To Become a Member Or Renew Membership:

Print off and fill out this page, include a check for $10 made out to the Society for the Study of Southern Literature, and send your request to Jeff Abernathy, Vice President forAcademic Affairs, West Virginia Wesleyan College, 59 College Ave., Buckhannon, West Virginia 26201.

Name: ________________________________ Affiliation: _______________________________ Email: __________________________
Mailing Address: ______________________________________________________

______________________________________________________ Amount Enclosed: __________

For Inclusion in the Upcoming SSSL Newsletter:

Please submit responses to the following questionnaire to:

Dr. Robert Brinkmeyer, SSSLN Editor Department of English, University of Arkansas 333 Kimpel Hall, Fayetteville, AR 72701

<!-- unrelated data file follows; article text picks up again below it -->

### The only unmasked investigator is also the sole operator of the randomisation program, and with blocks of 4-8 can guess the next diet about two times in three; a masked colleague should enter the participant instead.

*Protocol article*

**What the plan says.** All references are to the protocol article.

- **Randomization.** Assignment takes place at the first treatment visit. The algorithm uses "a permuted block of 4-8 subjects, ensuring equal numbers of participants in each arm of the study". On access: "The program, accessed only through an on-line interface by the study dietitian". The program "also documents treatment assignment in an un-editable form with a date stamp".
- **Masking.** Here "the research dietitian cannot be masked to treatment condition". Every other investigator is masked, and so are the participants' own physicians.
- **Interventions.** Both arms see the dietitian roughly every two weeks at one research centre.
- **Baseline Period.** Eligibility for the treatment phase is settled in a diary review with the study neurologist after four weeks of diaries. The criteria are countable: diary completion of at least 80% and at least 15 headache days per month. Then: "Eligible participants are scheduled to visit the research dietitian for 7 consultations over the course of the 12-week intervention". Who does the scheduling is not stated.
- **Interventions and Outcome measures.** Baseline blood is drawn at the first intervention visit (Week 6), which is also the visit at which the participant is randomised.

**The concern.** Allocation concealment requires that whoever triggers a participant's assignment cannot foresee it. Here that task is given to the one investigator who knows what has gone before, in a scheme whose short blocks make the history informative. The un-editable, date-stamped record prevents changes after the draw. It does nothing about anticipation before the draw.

Or E-mail to: [[email protected]]

DEADLINE FOR SPRING 2003 ISSUE: March 15, 2004

Please include your name and affiliation. Submit information in any of the following categories. Please use a separate sheet.

  • News items from SSSL president, officers, panel organizers
  • Books or articles published recently (please provide complete citation)
  • Teaching Southern literature—special notices
  • Requests for information
  • Awards or other distinctions
  • Calls for papers
  • News of graduate studies
  • Other items of interest to SSSL membersIf you are organizing a panel for upcoming conferences/symposia, please provide complete information.


Time to Renew Your Membership?

In order to remain current and continue supporting the SSSL, please fill out and return the ballot that will be mailed to you. Also, be sure to include your membership information and dues.


Please send your new address to
Jeff Abernathy, vice-president for Academic Affairs, West Virginia Wesleyan College, 59 College Avenue, Buckhannon, West Virginia 26201.
email: [email protected]

Department of English, University of Arkansas Robert H. Brinkmeyer, Editor

Society for the Study of Southern Literature Newsletter Kimpel Hall 333
Fayetteville, AR 72701